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Old 02-26-2012, 01:10 PM   #1
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Question on finishing basements with ceilings that are too low for code.


My basement has ~6'6'' ceilings with beam and duct work that come down to 6'1''. It's clean and dry and feels perfect for a small family room/office space. I'd like to do a full finish with insulated walls, drywall, etc. and I'd like to do the project above board and pull necessary permits for construction and electric (no plumbing planned). However since the ceiling is well below the minimum height for code, I'm not sure if that makes any sense.

If I apply for a construction permit, will I be rejected out of hand due to the low ceiling? Might I just go ahead and finish the space without a permit? Assuming construction and wiring are to code otherwise, is there a safety reason other than bumping heads against ceilings that should make me reconsider this whole thing?

Any help would be appreciated.

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Old 02-26-2012, 01:31 PM   #2
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Question on finishing basements with ceilings that are too low for code.


How in the world would you frame a door in that space? And if you convert it to living space, in most places code is going to demand alternate ingress/egress. Do you have a space to cut such an opening or two to the outside or is the basement completely underground?

Love of my life for many years was the tree topper in her family at 5'2". The finished space you describe would not bother her but would freak me out at 6'2".

If you are all short or even little people, show up en mass and plea for a building code variance---I guess. Could work. I don't think you will get it.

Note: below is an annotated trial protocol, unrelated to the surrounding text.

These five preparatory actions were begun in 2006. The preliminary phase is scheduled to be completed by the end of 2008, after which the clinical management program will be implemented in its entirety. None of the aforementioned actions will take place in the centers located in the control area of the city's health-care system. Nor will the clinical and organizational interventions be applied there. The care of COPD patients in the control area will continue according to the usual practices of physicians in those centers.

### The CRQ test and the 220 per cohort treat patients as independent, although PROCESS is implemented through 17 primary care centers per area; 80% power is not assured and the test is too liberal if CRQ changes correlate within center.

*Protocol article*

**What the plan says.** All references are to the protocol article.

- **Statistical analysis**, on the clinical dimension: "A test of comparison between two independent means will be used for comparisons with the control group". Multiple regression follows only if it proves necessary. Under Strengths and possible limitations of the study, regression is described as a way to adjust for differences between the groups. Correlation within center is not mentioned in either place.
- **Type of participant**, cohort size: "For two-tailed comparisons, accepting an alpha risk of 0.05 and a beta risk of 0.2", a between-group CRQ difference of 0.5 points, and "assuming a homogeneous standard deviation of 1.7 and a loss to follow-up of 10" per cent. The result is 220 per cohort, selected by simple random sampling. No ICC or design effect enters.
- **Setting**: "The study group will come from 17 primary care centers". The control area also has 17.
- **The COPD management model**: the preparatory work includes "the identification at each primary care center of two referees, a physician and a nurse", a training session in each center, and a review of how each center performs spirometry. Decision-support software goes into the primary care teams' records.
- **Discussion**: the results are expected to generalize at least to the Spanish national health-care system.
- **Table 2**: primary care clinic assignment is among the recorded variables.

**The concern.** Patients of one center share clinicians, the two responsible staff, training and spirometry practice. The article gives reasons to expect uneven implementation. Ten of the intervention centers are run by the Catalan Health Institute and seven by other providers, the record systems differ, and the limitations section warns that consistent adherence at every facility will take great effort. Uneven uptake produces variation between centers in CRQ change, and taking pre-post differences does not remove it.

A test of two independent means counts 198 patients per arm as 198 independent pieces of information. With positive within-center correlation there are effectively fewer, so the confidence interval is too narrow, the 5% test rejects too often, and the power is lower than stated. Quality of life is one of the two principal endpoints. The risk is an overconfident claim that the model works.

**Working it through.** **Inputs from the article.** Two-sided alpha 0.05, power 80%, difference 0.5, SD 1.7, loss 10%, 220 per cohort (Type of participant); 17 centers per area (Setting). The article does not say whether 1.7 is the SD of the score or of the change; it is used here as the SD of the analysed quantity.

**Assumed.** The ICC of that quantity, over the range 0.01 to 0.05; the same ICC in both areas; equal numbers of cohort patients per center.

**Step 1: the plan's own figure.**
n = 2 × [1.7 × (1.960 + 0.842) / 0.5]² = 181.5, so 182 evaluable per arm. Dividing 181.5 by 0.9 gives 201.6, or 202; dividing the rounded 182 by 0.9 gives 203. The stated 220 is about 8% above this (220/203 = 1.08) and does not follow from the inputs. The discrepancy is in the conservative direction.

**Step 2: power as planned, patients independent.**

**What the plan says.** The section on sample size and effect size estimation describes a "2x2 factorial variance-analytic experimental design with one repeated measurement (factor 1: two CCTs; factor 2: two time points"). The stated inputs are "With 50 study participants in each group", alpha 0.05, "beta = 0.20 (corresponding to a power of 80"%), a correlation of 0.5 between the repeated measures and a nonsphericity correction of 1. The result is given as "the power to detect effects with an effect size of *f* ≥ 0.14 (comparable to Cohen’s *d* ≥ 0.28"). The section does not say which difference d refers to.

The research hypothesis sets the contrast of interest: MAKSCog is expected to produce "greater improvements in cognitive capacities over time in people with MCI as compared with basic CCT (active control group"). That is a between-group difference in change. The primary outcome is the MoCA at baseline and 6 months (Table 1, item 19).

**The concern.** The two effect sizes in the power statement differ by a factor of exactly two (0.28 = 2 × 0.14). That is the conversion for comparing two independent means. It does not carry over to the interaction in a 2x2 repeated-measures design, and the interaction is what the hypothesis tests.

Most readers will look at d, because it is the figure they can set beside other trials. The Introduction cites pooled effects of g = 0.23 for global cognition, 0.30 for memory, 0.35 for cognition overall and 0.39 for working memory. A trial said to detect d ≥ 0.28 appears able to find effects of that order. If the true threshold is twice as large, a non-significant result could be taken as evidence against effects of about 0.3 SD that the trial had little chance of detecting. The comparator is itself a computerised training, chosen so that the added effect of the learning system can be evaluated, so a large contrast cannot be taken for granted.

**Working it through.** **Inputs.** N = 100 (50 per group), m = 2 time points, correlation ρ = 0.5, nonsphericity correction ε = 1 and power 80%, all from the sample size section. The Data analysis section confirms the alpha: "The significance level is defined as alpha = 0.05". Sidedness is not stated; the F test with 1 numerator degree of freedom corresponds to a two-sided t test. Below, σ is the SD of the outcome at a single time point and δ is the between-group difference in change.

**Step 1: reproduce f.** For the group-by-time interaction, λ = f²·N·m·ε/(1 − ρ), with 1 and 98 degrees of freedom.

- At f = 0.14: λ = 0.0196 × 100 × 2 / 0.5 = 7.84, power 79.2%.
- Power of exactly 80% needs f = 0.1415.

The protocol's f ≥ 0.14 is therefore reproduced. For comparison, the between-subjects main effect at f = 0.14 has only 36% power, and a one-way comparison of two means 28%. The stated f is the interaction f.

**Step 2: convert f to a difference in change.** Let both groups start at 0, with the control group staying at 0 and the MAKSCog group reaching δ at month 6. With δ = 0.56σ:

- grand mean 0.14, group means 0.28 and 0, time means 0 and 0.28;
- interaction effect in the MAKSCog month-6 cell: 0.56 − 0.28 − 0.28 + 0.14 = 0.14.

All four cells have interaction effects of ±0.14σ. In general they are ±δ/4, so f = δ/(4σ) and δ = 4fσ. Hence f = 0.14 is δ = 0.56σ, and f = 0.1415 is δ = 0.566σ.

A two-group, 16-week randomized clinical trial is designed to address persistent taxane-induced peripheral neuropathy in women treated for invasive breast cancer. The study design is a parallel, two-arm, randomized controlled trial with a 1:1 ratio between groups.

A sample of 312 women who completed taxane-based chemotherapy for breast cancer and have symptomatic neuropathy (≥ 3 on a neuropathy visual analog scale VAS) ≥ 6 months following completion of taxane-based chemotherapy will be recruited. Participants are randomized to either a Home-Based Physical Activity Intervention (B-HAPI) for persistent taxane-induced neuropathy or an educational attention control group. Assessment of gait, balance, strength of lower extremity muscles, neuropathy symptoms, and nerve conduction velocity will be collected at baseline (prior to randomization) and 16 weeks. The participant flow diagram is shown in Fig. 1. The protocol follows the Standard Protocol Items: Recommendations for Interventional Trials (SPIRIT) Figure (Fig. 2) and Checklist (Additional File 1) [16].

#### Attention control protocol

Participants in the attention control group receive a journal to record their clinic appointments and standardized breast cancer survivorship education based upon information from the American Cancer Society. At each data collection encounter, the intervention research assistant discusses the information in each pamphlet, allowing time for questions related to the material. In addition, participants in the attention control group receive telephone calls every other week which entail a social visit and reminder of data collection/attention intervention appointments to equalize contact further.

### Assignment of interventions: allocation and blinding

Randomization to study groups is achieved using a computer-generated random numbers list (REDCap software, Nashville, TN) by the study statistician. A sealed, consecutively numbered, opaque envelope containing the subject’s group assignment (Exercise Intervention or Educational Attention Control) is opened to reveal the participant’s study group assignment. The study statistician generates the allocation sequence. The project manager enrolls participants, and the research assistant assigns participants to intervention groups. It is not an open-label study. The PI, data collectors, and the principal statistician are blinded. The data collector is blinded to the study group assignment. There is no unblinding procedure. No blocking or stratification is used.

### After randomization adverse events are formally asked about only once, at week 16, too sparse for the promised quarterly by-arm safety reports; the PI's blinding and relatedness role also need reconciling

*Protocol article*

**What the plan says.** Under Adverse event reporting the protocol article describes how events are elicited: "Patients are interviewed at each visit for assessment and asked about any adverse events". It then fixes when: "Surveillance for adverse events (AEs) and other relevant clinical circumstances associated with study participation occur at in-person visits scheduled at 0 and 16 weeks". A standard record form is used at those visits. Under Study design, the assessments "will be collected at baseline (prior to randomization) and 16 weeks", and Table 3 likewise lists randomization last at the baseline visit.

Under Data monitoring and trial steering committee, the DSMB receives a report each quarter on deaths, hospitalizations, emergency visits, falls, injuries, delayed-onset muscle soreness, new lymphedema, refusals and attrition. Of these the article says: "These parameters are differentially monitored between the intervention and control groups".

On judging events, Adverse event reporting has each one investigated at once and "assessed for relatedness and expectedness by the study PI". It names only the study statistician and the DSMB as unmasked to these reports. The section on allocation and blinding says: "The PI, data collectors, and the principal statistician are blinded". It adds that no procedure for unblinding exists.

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Old 02-26-2012, 01:33 PM   #3
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Question on finishing basements with ceilings that are too low for code.


Why not reroute some stuff so it is between the joists? Leave the ceiling open and paint everything would give you a much more open feel.
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Old 02-26-2012, 02:11 PM   #4
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Question on finishing basements with ceilings that are too low for code.


Thanks so much for the replies.

Some response from me and a bit more info:

Yes framing the 1 door I'll need will be a trick but I think doable - again not to code height. I'm 5'11'' and having gotten used to my parents old farmhouse with some rooms at 6'6'' I think it'll be OK. It's mainly for the kids anyway. Adding an egress would be a necessary part of the project and I've been looking at the Bilco egress kits.

Unfortunately the basement already has a plaster on metal lath ceiling from the previous owner - perhaps original construction. I'd really prefer not to rip the entire thing down to gain less than a half inch of space to the floor joists above.

The lowest point in the room is actually the main load bearing beam of the house. No way to 'reroute' it :-(. Folks 6' and up will have to duck under it for sure and I will probably do so too since it's such low clearance.

But all that said, it sounds like the bottom line is I will get a no-go from the town if I try to go above board due to the ceiling height alone. So the real question I have is still: